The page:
Debtor's Revolution: Are Debt Strikes Another Possible Tactic in the Fight Against the Big Banks?
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“There should be debt forgiveness, but these guys--the student loan profiteers--should eat it, not the government and taxpayers,” he points out. “The banks should pay because they destroyed the economy, they sucked 18-year-olds into predatory loans they are stuck with for life.”
Banks have already, Mother Jones notes, written off some $90 billion in credit card debt since 2008, taking it off their books because it's unlikely to ever be recovered. Some nonpayment is built into the system—as Graeber notes in his book Debt: The First 5000 Years, “A lender is supposed to assume a certain degree of risk. If all loans, no matter how idiotic, were still retrievable—if there were no bankruptcy laws, for instance—the results would be disastrous. What reason would lenders have not to make a stupid loan?”
Aside from the fact, of course, that we wound up with an $8 trillion housing bubble from just those sorts of bad loans, there is in the US one type of debt that cannot be discharged in bankruptcy, that follows you for life and that has the full power of the US government behind its collection.
I'm speaking, of course, of student loans.
The $1 Trillion Problem
The student debt bubble is officially over $1 trillion, and as Lerner noted, it largely consists of loans made to 18-year-olds under the premise that education will help them earn enough money to pay off their loans. Yet the job market is terrible (and nearly twice as terrible for young people as it is for everyone else) and meanwhile cuts to public education, both ideologically motivated, from conservatives, and because of state budget crises caused by the economic crisis the banks created, have made that education much more expensive.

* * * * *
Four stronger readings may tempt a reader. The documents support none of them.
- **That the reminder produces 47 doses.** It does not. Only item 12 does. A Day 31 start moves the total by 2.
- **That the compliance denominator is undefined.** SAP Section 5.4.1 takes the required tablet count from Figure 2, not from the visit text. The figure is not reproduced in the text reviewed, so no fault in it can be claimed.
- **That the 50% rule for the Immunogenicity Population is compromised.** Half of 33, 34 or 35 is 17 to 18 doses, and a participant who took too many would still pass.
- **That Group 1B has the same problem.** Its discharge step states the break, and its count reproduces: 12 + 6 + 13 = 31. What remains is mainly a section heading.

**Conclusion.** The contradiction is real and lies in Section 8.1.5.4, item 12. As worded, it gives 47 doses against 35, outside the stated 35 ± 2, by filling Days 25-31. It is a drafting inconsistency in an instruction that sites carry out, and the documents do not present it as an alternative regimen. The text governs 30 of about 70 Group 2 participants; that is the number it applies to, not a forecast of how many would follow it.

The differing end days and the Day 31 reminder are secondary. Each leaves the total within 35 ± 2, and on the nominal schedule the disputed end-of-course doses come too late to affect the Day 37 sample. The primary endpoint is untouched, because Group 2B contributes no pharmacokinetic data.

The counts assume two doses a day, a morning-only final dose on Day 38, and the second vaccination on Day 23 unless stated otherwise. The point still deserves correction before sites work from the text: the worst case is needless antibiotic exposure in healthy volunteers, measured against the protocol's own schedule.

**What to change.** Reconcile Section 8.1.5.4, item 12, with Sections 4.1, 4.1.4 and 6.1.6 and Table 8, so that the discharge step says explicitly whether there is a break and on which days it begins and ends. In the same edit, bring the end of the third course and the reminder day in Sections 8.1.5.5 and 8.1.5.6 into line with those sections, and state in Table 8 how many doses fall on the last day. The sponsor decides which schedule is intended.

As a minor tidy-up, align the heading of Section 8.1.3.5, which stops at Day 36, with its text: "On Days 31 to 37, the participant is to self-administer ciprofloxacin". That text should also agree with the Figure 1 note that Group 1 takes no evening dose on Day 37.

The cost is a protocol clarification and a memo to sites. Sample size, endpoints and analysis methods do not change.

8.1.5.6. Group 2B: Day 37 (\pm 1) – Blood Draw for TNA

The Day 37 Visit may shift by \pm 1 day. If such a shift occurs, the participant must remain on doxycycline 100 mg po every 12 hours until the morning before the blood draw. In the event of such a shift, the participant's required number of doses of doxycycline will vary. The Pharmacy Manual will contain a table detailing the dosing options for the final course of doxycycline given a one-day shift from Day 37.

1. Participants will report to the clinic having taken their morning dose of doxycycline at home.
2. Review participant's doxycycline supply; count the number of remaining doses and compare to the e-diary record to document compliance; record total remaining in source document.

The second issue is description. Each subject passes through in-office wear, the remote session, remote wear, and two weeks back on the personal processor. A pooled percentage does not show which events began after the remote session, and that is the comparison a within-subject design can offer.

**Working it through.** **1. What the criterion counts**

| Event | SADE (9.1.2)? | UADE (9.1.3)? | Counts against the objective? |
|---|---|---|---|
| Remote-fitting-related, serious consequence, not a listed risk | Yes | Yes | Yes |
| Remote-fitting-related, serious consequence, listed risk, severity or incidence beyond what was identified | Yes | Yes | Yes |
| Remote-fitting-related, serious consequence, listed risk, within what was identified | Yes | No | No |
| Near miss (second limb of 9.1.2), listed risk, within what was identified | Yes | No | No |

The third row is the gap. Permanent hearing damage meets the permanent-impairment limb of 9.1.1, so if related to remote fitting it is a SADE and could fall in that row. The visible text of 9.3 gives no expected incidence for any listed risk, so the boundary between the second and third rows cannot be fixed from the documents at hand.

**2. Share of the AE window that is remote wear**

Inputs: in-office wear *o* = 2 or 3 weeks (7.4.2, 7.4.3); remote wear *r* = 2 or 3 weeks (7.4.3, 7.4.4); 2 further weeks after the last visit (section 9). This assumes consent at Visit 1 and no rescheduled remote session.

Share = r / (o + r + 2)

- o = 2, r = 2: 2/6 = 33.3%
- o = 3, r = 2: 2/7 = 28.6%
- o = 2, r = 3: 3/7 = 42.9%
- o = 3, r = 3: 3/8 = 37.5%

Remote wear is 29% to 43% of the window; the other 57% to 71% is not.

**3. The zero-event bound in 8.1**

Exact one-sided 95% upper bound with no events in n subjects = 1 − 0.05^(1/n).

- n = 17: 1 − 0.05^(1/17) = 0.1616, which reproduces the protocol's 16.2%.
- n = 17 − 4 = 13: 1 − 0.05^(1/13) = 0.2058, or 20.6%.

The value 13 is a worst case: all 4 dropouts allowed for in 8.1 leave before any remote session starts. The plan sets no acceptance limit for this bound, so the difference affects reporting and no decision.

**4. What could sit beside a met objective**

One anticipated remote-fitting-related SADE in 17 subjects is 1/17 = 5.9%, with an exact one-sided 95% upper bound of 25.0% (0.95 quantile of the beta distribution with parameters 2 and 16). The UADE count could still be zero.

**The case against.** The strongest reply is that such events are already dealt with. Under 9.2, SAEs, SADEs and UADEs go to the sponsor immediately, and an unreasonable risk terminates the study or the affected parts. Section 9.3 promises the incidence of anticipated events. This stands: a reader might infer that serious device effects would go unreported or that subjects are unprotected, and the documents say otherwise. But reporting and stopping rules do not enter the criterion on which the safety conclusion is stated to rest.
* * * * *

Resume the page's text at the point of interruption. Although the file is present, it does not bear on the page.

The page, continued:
In the spirit of the now-famous WeAreThe99Percent Tumblr blog and inspired by Occupy Wall Street, there is now an OccupyStudentDebt Tumblr, where students and grads post their photos and stories of their debt. “The student loan bubble may not burst with a bang, but it is slowly suffocating us,” the sidebar reads.
But student debt, as Mike Konczal has noted, is literally debt you carry for life. It has no statute of limitations, cannot be discharged under bankruptcy and the government can literally deduct it from your Social Security check. ProPublica recently investigated the struggle of severely disabled borrowers, legally allowed to have their student debts forgiven, to actually get their loans discharged.
"As credit card and housing debt become unbearable, there’s a point at which they get written down. That point is too high, but because of various laws regarding debt collection that shift the strategy and potential end results between the actors, there’s a logic to it. As far as I can tell, there’s simply no equivalent chart, or even logic, for student loans. Because of legal choices we’ve made in how to set up this relationship, it stays forever, is virtually impossible to discharge under hardship, churns fees when it goes bad, and creditors can get to anything, including Social Security, to get it repaid. Meanwhile, we have a Great Depression-like event that is throwing college graduates into a labor market that is far too weak.”
And defaults are up anyway. Phil Izzo at the Wall Street Journal reported in August that 11.2 percent of student loans were more than 90 days past due—and if it kept rising, could pass credit card debt, which is at 12.2 percent but is on a decline.
Obama's new plan to help students with their loans will provide some relief, but only for current students. Those who have already graduated—the majority of the student loan bubble—are ineligible. Rep. Clarke suggested making private student loans, “particularly those written under unfair terms” dischargeable in a bankruptcy, which is a nice sentiment. But right now there's absolutely zero likelihood of this do-nothing Congress taking action, and Occupy Wall Street has proven that a sizable number of Americans are in a mood to do things for themselves rather than waiting for government action.